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January 11, 2012

Bettye LaVette starts a big year

As Bettye LaVette approaches the 50th anniversary of her music career, she’s taking a break from album and book releases and returning to Louisville.

LaVette’s career began producing R&B hits as a teenager in Detroit in 1962. She crossed over into other styles through the years, working in disco, rock and even on Broadway. She’s always remained in demand for her interpretive choices and her voice, which has gruff qualities that she uses in thrilling ways without straining for effect.

Despite some hard years and harsh treatment, LaVette can laugh about her career path. She draws out the laughter in those around her, too, shooting straight, with no need to sentimentalize the bumpy road. As she spoke with LEO, she referred to the remarkable and sustained comeback of the last nine years as “this coming up out of the crypt.”

The new millennium has brought long-awaited deliverance and a much larger audience. The Blues Express label released her acclaimed comeback, A Woman Like Me, in 2003, and she subsequently signed to Anti-, a mostly alt-rock label that had also helped revive Solomon Burke’s career. Paired with respectful but challenging producers and musicians, including Joe Henry and Patterson Hood, LaVette has since produced three masterful CDs.

As for her next full-length, LaVette says, “The other three albums (for Anti-) have had a concept. The first one was all songs written by women. The next one was the thing with the Drive-By Truckers — it was supposed to be ‘me and youth,’” she laughs. “And the last one was the British rock songs. This new one isn’t conceptual; it’s more of ‘a sound’ — a different sound for me.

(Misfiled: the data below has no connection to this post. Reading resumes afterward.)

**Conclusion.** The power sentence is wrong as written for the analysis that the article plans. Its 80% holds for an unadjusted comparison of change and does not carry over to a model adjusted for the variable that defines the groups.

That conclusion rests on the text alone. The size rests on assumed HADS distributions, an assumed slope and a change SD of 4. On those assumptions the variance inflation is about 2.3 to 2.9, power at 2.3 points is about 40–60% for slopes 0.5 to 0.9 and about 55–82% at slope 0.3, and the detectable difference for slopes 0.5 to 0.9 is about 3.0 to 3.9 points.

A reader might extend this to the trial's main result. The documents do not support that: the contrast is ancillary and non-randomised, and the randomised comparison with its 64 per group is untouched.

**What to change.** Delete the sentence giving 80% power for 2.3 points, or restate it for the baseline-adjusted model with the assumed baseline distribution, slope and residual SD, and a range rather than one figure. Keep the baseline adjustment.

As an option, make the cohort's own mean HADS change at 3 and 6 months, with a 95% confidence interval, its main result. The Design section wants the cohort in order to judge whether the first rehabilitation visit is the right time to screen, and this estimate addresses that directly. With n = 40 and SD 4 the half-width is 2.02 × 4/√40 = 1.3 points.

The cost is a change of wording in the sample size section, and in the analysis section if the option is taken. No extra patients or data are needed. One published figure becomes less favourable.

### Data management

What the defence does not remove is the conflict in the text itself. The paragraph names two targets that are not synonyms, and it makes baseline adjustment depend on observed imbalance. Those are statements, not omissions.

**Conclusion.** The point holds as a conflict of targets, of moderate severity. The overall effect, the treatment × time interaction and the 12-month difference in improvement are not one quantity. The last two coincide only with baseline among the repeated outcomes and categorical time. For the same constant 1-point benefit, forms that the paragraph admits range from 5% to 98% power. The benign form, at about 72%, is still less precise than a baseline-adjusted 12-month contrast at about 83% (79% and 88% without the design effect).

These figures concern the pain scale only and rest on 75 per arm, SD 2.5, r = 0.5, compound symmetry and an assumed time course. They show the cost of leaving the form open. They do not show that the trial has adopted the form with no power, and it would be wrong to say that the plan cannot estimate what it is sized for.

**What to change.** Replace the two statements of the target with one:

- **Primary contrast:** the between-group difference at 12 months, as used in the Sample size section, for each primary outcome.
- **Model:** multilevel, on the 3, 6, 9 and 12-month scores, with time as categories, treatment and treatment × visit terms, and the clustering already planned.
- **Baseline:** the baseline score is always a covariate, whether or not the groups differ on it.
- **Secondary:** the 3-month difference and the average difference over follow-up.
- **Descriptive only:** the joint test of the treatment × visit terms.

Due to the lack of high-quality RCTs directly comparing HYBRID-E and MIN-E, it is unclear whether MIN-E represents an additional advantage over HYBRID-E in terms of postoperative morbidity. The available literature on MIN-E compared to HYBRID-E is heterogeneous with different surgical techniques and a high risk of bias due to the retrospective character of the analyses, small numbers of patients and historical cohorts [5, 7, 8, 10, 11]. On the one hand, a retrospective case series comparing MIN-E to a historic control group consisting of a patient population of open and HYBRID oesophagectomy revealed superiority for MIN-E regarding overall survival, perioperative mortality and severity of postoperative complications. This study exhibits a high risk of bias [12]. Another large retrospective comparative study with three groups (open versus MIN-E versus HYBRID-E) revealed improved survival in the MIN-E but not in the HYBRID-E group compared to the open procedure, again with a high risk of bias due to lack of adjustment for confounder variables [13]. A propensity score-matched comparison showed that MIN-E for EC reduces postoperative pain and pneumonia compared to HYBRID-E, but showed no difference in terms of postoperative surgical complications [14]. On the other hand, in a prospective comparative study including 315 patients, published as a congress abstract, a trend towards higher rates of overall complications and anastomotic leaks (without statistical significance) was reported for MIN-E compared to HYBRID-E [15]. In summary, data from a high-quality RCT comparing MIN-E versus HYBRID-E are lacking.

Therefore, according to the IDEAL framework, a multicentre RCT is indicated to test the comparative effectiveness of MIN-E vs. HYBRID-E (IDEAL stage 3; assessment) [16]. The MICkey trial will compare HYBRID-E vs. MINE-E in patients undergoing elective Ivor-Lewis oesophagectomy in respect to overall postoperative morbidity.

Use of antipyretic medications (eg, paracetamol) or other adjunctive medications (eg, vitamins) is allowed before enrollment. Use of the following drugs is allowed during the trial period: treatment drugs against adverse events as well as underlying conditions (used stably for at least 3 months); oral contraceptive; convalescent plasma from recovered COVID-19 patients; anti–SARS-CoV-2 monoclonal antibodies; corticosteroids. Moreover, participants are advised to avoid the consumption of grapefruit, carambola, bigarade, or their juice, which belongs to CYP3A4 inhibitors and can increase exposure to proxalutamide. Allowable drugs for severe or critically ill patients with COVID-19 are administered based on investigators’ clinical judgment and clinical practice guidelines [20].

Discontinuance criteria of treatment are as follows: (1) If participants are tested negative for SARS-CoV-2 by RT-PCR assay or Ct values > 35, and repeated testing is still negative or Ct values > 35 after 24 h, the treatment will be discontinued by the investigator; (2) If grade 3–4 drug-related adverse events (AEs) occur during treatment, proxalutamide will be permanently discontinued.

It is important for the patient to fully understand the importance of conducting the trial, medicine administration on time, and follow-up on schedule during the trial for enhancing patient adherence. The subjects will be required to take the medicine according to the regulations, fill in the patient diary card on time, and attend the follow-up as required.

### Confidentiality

“They have my voice and they have the basic arrangement. And now the producer, Craig Street, will try and interpret the rest of my ideas. Mostly what I do is the vocals thing, but I can come up with ideas for what I want everything else to do and sound like — and he’s the master at that part. He should be working through the end of March, and we’re expecting to have it released by end of summer or first of fall.”

Around the same time as the album release, LaVette’s memoirs, co-written with David Ritz, will be released.

Her live reputation led to a show-stealing Kennedy Center Honors performance in 2008, where her rendition of The Who’s “Love, Reign O’er Me” made composer Pete Townshend cry. That performance inspired the “British rock songs” album, Interpretations, a bold move that may be the most unexpected turn in a career that has had many. LaVette got a major opportunity to hear how her version of Led Zeppelin’s “All My Love” went over last year as she toured as an opener for Robert Plant.

LaVette holds dear the opinions of devoted fans to the “Northern Soul” sound, a subgenre that comes as close as any attempting to label the heart of her ever-expanding sound. But she’ll call them out, too, as she quips, “They’ve supported me all these years, and so they feel that I should continue to record (her 1965 soul classic) ‘Let Me Down Easy’ for the rest of my life.”

The woman whom Esquire has dubbed “The sexiest female vocalist alive” says fans at the Clifton Center will get “something from every period, from the ’60s, ’70s, ’80s … I was fortunate enough to have a record at least every 10 years. It was a little easier when nobody knew anything I did and they were pretty much like, ‘What’s she going to sing?’ But now, I’ve got to cover all the bases.”

LaVette also tells LEO about her year of living in Louisville (“did not get one gig the entire year I was there, but I had a great time”). When asked if her time in the bluegrass brought her a taste for bourbon, she says, “Jack Daniels and bourbon — when I was younger, my body could stand that kind of thing. Now, it’s strictly champagne! I need something light and
effervescent.”

Bettye LaVette

Friday, Jan. 13

Clifton Center • 2117 Payne St.

cliftoncenter.org

$33; 8 p.m.